Mint mark

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Mint mark or embossed characters are to identify the origin of a coin in the punch cut letters ( Münzbuchstaben ), numbers, or symbols and are on many coins that serve as currency. The embossed sign is in the coinage pressed . In general, a distinction must be made between the mint mark, abbreviated Mzz., I.e. mint mark, the mint master mark (identification of the mint master), abbreviated Mmz., And the artist's signature. Sometimes the “mint mark” is used to refer to both the mint mark and the mint master mark. Some mint marks are also used on investment coins or collector coins from mints to honor certain occasions or to mark limited editions (" Privy Mark ")

Mint marks for mints

In many countries, the mint mark consists of a letter or a short combination of letters, each of which stands for a specific mint.


The German euro coins , like the DM coins, have a letter that indicates the mint that made the coin. Germany is the only euro-emitting country that commissions more than one mint to produce coins. The requirements are similarly distributed. The code letters of the German mints are:

There used to be other mints with different mint marks in Germany. A further list can be found in the article Mint .

East German coins were minted mainly in Berlin and consequently had the mint mark A . The only exception are the coins with the mint mark E , which were minted in the Muldenhütten mint near Freiberg (Saxony) until 1953 , which were taken over from the previous mint in Dresden .


In Paris embossed coins bore from 1559, first the mintmark A . Coins from Metz between 1693 and 1802 bore the mint mark AA .


The coins minted in Vienna ( Austrian Mint ) bore the mint mark A from 1766 to 1868 .


Swiss coins bear the mint mark B for the Swissmint in Bern. In the years 1970–1985, however, the mintmark was omitted from the Bern coinage. The fifty cent coins from 1968 and 1969 as well as the one and two franc coins from 1968 exist both with and without a mintmark. The pieces without a mintmark were minted in London. The capacities of the Federal Mint were no longer sufficient at that time, as after the sharp rise in the price of silver, the silver coins were hoarded and had to be replaced by copper-nickel coins. Also minted in London were all two-centime coins from 1969 (without mintmark), some of the fifty centimes coins from 1970 (indistinguishable from the Berne coins, as both were without a mintmark) and some of the one-franc coins from 1969 (still with a "B", ie not distinguishable from the Berne coinage).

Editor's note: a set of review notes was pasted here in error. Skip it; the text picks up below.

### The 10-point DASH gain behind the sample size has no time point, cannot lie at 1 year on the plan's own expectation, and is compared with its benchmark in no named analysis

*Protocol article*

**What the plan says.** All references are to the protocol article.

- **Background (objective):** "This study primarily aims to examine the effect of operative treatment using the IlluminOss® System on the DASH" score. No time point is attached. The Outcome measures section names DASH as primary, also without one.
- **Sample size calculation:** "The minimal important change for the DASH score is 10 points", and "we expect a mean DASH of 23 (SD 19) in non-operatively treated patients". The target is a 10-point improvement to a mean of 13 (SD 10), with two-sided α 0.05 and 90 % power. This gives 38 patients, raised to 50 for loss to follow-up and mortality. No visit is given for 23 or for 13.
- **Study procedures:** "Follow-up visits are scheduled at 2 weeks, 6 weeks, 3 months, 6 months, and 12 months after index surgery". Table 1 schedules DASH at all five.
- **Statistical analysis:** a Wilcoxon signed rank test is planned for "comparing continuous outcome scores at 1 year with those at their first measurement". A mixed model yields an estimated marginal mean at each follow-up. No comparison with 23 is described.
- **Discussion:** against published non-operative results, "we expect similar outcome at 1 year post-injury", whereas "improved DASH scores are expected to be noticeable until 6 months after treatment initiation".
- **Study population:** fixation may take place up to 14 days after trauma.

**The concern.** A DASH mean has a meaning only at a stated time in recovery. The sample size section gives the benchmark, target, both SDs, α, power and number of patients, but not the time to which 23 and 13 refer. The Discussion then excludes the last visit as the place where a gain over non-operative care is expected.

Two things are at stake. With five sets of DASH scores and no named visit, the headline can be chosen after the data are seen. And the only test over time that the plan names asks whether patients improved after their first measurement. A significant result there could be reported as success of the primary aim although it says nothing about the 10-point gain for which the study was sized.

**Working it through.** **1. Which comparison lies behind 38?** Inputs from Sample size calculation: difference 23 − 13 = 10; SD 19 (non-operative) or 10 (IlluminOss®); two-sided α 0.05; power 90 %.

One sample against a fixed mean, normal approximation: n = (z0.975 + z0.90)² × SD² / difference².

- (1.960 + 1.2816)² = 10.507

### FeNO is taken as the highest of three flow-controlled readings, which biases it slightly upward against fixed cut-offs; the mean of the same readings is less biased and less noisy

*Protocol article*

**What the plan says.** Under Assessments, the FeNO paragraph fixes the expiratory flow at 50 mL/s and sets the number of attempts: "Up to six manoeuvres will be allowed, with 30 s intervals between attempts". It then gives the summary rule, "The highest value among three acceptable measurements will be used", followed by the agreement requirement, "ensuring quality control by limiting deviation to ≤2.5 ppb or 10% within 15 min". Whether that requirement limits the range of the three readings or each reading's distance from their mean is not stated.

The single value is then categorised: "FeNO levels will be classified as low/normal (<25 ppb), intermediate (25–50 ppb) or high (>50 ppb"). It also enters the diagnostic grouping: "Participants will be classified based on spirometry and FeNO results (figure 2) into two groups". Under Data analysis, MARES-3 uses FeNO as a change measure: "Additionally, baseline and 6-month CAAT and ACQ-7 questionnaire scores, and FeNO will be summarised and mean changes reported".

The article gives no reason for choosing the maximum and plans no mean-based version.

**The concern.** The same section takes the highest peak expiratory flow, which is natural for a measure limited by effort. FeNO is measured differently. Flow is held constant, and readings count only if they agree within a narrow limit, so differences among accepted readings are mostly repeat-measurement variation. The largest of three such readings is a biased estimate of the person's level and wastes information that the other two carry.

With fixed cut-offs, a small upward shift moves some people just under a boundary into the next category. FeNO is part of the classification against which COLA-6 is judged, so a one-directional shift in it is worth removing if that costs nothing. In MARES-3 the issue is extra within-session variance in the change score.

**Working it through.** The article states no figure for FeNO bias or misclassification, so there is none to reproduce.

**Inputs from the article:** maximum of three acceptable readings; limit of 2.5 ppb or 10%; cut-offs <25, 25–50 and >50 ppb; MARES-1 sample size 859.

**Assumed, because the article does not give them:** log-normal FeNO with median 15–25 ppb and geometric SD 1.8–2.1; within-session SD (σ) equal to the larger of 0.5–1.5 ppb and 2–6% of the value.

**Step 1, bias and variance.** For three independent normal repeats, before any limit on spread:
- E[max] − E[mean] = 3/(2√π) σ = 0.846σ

19th century Swiss coins also exist with the following mint marks:

United States

The US dollar coins are manufactured by the United States Mint and bear the following mint marks:

  • P - Philadelphia Mint mint (before 1980 no mintmark)
  • D - Denver Mint mint
  • S - San Francisco Mint
  • W - West Point Mint
  • CC - Carson City Mint
  • C - Charlotte Mint mint
  • O - New Orleans Mint

Country codes on euro coins

For the country of the mint

When the euro was introduced in 2002, Greece was unable to mint all of its euro coins itself and therefore awarded minting orders to foreign mints. These "externally minted" coins were given a country code for the respective mint in one of the twelve euro stars: E (España) for Spain, F (France) for France, S (Suomi) for Finland. Luxembourg , which does not have its own mint, had its coins minted in France in 2007 and 2008 and marked them with an F in the 5 o'clock star. In contrast, the S stood for Suomi / Finland, where Luxembourg had its coins minted in 2005 and 2006, next to the year. Slovenia, on the other hand, marked the Finnish “foreign coins” from 2007 with a Fi next to the 6 o'clock star. Malta marked its coins minted in France in 2008 with an F in the 6 o'clock star, as did - in some cases - those from 2016 and 2017.

For the issuing country

Since the beginning of 2018, Luxembourg , which does not have its own mint, has been marking its euro coins in circulation - at least those that are not offered with special minting technology or packaging - with a mint mark symbolizing Luxembourg as the issuing country, the lion, the heraldic animal of Luxembourg .

Privy Mark mintmark

In recent years, mint marks have been increasingly used to mark individual years or series variants of investment and collector coins and thus to limit the number of pieces. In the English-speaking world, such mint marks are known as privy marks .

Examples of coins with a privy mark are the maple leaf silver and gold coins of the Royal Canadian Mint and the silver ounce of the African springbok issued by Malawi and Gabon since 2010 .

See also

Individual evidence

  1. ^ Ruedi Kunzmann: The silver coin crisis in Switzerland of 1968 and the activity of the Royal Mint , London. In: Schweizer Münzblätter , Vol. 50, Nº 200, 2000, ISSN  0016-5565 , pp. 68-72.
  2. 20 Cent Greece 2002: Mark "E" , accessed on January 29, 2018
  3. 2 Euro Greece 2002: Mark "S" , accessed on January 29, 2018
  4. 2 Euro Slovenia 2007: Marking "Fi" , accessed on January 29, 2018
  5. 2 Euro Malta 2017: Mark "F" , accessed on January 29, 2018
  6. ^ Lion of the coat of arms of Luxembourg as a national symbol , accessed on January 23, 2018